On Sunday, December 3rd, we gave everyone in our congregation a five-dollar bill. The members could choose anything they wanted to do with the money as long as it lifted someone up. In short, they had to “pay it forward.” And so those $5 bills went out into the world and lifted up people from every walk of life.
Last week we gathered to share what people did with their money . . .
One person gave it to the street vendor outside their apartment to help offset the cost of fruit that someone had stolen from his cart.
Another person went to Dollar Tree and used the money to buy mittens for kids in an inner-city school in the Bronx.
Someone gave their five dollars to help a struggling artist performing in Grand Central Terminal.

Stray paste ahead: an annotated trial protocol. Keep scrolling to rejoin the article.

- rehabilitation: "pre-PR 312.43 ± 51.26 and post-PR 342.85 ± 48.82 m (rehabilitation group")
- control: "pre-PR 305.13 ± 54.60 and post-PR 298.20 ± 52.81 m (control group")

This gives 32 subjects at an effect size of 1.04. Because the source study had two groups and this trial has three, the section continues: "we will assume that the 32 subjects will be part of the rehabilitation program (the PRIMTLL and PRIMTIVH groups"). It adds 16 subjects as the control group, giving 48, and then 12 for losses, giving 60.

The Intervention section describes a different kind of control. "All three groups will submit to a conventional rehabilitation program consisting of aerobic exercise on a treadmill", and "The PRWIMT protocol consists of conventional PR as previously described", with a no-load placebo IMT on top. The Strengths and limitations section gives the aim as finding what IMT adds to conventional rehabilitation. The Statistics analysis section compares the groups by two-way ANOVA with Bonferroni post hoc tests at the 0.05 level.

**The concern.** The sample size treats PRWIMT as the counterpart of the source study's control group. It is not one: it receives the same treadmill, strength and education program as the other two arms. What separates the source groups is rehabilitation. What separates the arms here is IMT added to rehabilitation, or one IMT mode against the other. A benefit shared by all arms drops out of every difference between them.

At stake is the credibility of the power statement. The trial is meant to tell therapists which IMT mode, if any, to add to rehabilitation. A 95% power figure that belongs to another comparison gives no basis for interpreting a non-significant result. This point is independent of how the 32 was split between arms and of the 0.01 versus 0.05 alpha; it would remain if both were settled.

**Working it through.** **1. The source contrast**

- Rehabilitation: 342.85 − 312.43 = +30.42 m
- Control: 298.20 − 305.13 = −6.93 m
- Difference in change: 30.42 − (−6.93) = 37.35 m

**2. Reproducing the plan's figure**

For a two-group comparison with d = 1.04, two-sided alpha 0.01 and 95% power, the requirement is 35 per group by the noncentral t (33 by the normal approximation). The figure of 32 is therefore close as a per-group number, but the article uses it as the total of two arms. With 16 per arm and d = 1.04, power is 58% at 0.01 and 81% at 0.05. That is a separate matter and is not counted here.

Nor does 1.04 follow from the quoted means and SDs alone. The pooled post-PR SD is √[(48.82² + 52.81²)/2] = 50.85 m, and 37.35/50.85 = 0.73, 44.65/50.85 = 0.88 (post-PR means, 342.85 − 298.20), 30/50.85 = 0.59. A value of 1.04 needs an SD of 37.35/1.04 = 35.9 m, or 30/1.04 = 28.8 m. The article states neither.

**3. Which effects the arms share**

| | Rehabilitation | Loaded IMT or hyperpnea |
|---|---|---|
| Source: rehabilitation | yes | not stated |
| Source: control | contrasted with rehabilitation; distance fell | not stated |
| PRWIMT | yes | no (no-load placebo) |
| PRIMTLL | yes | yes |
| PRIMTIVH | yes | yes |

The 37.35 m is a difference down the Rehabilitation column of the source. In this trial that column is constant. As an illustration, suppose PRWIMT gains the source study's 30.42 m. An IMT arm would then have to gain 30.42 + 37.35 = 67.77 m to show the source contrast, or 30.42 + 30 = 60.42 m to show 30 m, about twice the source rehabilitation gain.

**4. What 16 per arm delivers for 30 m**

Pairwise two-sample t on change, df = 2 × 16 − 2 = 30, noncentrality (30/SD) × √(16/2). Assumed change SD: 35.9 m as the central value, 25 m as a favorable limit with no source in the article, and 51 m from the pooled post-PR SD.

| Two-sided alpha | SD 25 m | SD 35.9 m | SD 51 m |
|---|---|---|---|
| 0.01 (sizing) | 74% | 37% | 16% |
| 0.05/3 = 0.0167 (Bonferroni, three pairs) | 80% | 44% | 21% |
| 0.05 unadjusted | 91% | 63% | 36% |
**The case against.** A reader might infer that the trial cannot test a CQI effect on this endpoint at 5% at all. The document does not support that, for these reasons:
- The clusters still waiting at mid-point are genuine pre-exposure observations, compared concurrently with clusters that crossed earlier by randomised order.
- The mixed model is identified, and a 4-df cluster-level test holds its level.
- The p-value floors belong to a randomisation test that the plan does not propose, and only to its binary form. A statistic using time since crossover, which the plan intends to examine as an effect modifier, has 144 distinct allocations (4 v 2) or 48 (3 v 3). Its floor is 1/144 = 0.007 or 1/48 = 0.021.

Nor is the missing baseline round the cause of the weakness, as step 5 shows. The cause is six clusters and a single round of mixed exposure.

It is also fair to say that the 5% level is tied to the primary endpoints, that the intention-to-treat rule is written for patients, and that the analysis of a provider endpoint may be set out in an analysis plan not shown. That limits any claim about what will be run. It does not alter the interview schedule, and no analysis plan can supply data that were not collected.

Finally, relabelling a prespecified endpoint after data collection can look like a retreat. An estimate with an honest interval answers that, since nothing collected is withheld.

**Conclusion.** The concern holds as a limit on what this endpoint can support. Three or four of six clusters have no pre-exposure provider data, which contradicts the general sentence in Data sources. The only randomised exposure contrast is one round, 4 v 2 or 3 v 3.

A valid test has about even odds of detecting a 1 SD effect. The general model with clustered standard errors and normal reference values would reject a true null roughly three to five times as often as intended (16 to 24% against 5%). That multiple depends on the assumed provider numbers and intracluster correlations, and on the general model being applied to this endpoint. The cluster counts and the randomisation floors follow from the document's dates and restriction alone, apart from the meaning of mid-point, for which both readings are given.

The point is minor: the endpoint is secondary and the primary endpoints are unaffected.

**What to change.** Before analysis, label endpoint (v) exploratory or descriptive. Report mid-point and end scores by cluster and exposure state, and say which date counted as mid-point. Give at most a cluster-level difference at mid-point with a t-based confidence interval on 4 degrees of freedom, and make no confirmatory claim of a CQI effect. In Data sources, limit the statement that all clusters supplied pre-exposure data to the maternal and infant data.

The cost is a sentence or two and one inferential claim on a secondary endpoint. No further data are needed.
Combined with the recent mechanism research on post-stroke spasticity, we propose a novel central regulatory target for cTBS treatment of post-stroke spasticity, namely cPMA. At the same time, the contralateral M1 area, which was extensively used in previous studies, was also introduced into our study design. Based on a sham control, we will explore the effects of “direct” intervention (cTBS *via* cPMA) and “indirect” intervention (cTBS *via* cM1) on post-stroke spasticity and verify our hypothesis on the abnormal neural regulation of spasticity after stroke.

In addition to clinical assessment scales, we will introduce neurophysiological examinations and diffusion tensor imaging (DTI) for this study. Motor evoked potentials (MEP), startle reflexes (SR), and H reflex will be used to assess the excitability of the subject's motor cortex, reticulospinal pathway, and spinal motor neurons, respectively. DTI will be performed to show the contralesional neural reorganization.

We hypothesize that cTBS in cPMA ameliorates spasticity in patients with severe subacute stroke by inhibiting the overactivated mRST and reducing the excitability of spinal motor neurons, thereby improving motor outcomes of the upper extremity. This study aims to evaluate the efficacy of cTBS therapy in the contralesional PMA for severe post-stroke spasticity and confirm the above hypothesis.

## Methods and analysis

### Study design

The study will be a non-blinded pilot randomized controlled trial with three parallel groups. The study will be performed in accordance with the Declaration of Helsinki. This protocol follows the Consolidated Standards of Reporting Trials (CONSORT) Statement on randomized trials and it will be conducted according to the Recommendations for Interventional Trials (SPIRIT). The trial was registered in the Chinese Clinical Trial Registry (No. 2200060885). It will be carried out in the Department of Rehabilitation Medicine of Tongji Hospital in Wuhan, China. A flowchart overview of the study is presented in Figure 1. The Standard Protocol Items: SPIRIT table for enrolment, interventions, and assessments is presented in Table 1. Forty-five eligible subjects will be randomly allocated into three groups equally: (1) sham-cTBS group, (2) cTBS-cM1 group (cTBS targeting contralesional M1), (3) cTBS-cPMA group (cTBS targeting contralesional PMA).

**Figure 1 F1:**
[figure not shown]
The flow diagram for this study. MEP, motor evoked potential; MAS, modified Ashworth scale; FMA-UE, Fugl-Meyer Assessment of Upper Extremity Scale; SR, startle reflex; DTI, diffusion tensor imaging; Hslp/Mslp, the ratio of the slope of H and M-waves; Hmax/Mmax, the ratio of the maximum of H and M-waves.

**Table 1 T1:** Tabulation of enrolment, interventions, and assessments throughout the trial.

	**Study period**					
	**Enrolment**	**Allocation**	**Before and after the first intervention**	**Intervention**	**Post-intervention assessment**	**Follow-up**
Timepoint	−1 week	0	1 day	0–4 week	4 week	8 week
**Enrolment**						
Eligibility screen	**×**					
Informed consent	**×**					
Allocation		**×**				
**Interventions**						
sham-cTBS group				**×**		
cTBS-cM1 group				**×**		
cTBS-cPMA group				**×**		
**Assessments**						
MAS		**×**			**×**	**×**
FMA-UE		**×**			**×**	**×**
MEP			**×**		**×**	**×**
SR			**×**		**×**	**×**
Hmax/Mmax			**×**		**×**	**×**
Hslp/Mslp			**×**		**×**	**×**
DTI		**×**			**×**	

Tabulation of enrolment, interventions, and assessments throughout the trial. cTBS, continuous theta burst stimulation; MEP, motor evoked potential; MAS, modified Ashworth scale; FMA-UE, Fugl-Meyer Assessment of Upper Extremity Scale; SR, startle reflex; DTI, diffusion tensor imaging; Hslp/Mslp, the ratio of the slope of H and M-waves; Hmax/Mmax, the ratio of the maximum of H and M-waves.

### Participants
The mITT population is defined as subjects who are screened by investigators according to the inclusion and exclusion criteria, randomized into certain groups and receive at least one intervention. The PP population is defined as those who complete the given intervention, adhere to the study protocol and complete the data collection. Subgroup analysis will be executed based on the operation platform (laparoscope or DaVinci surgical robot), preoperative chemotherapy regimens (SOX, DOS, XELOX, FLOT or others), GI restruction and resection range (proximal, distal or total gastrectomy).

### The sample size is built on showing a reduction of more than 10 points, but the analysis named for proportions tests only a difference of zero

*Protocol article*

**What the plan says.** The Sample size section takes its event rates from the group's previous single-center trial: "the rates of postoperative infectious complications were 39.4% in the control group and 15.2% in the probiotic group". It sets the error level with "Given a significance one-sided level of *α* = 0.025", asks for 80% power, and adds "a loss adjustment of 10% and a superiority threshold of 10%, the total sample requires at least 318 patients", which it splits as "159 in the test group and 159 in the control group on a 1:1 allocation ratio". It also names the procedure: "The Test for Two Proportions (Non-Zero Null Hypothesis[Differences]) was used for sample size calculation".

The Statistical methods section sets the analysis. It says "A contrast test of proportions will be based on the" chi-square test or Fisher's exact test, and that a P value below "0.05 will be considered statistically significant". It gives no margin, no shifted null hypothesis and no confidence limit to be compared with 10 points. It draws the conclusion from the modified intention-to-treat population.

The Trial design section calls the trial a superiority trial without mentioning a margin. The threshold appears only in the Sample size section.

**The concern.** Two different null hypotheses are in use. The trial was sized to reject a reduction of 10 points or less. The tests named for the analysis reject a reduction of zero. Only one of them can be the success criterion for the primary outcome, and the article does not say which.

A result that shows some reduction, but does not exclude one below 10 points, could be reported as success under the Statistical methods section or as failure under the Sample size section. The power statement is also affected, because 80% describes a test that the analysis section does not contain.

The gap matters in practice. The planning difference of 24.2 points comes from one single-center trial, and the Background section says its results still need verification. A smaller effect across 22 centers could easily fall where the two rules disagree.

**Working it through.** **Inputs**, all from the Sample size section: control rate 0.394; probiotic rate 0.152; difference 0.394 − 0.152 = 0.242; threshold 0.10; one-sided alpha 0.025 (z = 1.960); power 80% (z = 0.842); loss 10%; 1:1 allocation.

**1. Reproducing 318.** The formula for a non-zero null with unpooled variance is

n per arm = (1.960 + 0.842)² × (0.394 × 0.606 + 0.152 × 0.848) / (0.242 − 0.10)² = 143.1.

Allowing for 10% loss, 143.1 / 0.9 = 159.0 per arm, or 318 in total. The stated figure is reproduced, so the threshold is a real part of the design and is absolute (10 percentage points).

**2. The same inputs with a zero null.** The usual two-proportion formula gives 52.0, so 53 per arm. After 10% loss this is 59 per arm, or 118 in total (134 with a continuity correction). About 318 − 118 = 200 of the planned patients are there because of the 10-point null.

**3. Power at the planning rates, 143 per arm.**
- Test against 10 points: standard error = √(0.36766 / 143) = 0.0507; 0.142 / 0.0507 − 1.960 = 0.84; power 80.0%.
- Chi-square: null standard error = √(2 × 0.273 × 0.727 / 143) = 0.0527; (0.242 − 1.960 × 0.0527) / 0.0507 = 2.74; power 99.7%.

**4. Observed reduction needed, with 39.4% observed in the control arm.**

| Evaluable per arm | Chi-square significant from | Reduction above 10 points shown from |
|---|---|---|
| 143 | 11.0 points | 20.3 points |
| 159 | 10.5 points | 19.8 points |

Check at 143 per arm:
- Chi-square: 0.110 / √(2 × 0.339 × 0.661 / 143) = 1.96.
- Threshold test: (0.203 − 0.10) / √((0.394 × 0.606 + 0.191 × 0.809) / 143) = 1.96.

One member used it to fund supplies for a woman in Afghanistan so that she might learn tailoring skills and eventually start a business
And one person gave it to their waitress at lunch and said, “take $5 off your next bill, then tell the customer why, and invite them to pay it forward in their own life.”
It was a powerful lesson on how to do a lot with a little. We don’t need tons of money or a huge foundation or an army of people to change the world. We can help others with tiny, personal gestures that show we care. Sometimes just making someone feel acknowledged or heard can heal.
Try it this week! Take a five-dollar bill and see what you can do to “lift someone up.” Hopefully, they will be inspired to do the same. And eventually, one kind gesture at a time, we can leave this earth better than we found it. As the author, Margaret Mead said, “Never believe that a few caring people can’t change the world. For, indeed, that’s all who ever has.”